When you start to challenge yourself, Irvine says that you’ll come face to face with an internal instinct to be lazy. While this impulse exists in all of us, he recommends following the Stoic example and exerting control over it. That is, encountering your inner laziness is a signal to bolster your willpower and lean into the challenge rather than retreat from it. By persistently striving past the discomfort and the pull to take it easy, you’ll assert self-dominance and, in the process, amplify your autonomy. 

Over time, opting to keep pushing when the going gets tough will develop your resolve—that is, you’ll get grittier. You’ll become more steadfast in the face of tough challenges, and you’ll get in the habit of not letting your inner laziness control your choices.

Seek Out Direct Discomfort

Irvine also recommends that you undergo training that expands your comfort zone. Whereas the challenge-based training above has you seeking possible adversity, this training involves going out of your way to get uncomfortable. In this case, the adversities won’t be unexpected (you’ll train for that as above) but rather intense and challenging.

Irvine explains that actively seeking adversity will expand your comfort zone, empowering you to remain tranquil and even experience delight in a wider range of circumstances. The greater the levels of intensity you can get used to, the better equipped you’ll be to handle intense, real-world adversities. This training has two dimensions: emotional toughening and physical toughening.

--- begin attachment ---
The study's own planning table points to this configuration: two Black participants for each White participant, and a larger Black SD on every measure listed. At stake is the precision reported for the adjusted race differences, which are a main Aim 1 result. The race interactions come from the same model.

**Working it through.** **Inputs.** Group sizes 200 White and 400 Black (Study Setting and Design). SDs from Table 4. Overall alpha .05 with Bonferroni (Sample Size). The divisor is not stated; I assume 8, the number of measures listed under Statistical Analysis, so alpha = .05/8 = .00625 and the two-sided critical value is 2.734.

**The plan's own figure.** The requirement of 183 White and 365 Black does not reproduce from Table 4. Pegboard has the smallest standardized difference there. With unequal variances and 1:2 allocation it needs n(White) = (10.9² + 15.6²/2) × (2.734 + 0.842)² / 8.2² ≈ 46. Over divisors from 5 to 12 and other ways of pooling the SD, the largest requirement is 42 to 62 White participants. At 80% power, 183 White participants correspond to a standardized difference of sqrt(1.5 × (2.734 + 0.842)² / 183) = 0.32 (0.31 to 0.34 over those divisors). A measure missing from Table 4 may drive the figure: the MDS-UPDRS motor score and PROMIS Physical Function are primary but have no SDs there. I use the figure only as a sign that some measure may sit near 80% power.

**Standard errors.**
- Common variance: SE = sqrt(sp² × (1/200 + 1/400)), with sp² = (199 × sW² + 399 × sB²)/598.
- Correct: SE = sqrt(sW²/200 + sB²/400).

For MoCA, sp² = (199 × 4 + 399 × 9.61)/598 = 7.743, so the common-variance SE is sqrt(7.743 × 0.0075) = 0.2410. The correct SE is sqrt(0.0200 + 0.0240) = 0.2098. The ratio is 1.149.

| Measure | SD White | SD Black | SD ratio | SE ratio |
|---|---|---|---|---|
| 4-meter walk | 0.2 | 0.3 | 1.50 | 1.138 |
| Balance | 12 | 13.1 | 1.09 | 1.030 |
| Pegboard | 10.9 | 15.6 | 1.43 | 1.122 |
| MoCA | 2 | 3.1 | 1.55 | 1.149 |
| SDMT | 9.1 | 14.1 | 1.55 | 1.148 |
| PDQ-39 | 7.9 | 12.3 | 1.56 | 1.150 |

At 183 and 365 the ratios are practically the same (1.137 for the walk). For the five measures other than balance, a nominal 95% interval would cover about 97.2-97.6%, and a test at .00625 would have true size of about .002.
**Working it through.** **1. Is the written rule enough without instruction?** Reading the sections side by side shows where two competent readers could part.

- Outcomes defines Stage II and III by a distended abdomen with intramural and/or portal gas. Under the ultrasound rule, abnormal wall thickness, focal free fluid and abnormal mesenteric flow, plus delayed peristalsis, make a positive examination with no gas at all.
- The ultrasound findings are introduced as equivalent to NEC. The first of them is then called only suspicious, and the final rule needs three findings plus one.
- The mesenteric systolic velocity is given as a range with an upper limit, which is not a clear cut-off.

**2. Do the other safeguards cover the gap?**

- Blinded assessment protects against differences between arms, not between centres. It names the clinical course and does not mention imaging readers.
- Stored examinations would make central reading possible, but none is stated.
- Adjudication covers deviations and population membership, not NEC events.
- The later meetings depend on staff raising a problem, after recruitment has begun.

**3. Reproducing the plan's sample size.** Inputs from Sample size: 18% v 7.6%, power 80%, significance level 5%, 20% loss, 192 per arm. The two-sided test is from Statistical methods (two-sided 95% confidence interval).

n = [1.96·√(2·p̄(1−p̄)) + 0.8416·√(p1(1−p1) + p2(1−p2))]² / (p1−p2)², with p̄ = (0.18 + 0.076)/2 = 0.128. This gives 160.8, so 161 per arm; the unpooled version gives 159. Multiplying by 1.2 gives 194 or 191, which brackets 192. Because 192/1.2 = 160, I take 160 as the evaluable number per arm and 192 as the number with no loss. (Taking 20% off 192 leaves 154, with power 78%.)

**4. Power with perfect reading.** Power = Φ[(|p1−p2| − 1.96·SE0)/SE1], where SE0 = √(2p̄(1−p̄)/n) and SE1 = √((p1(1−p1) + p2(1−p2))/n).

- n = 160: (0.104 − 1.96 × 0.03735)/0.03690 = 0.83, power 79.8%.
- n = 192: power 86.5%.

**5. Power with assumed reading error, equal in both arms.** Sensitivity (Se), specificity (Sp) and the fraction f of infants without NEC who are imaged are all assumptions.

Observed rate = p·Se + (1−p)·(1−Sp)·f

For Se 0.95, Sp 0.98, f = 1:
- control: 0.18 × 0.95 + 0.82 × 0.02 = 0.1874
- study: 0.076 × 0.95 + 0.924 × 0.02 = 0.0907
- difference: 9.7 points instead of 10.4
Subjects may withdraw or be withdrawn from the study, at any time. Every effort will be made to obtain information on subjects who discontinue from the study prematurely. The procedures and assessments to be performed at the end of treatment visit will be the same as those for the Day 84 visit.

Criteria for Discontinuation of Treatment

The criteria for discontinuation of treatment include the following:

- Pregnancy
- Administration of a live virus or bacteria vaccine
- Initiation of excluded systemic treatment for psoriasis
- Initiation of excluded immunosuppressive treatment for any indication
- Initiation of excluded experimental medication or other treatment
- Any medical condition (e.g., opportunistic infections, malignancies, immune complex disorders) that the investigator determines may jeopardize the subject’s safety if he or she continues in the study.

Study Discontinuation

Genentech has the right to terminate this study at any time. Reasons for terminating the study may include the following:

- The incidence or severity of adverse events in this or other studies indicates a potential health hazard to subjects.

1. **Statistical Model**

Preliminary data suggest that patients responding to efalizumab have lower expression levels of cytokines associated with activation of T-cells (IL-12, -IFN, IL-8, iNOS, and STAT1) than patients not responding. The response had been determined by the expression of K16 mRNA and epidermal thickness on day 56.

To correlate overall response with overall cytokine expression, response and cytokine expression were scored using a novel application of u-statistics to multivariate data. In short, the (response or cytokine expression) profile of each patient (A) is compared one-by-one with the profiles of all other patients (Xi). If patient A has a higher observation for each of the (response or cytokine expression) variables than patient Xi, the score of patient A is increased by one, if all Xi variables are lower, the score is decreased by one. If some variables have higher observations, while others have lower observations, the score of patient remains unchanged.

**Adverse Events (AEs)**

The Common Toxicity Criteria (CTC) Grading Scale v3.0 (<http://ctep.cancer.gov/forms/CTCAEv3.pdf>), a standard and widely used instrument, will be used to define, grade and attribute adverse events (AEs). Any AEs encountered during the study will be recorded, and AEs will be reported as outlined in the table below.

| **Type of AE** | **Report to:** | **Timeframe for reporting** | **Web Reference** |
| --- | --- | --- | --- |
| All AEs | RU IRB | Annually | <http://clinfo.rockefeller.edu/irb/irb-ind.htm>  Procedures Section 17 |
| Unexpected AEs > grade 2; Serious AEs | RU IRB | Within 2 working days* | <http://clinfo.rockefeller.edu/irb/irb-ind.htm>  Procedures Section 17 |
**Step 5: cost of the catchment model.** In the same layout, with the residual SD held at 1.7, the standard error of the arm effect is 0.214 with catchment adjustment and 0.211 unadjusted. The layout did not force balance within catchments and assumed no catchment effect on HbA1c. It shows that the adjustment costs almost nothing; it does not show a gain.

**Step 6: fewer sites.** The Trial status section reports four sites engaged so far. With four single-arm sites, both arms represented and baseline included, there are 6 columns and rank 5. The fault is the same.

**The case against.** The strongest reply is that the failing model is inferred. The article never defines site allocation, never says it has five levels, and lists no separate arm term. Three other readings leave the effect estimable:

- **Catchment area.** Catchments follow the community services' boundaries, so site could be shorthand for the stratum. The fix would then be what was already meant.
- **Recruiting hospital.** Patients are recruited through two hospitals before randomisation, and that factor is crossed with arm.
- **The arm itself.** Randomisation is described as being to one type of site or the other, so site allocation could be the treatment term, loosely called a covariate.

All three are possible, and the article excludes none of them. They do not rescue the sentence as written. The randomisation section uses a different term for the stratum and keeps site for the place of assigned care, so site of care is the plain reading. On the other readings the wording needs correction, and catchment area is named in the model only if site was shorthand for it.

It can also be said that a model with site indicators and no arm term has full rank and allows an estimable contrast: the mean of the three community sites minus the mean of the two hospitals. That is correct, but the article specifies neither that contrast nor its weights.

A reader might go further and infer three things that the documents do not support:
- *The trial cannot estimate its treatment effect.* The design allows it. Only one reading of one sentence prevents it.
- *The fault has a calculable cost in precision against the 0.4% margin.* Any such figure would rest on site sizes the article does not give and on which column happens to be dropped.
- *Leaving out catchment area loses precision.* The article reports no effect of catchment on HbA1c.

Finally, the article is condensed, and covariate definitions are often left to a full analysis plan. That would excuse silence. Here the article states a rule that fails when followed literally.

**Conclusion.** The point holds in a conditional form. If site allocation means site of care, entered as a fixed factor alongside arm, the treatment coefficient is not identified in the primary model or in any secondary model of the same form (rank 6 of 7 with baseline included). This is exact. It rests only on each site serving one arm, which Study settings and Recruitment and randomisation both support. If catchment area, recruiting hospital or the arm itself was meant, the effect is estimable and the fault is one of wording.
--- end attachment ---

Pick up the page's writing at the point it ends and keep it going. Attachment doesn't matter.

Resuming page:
Emotional toughening is when you practice facing your fears in order to expand your comfort zone. Irvine recommends that you gradually expose yourself to what you’re afraid of (such as handling dogs) and intensify the challenge over time.

Physical toughening is when you train your body by exposing yourself to increasingly intense physical stressors. Irvine suggests extreme temperature training, physical exercise, dieting and fasting, and endurance training. 

Irvine explains that an added benefit of training in these ways is that the Stoics would experience greater pleasure from lesser indulgence. That is, toughening yourself up with Stoic-style training—living in bare, austere conditions and seeking out challenges—has the side effect of making worldly pleasures seem all the more wonderful if they happen to come along.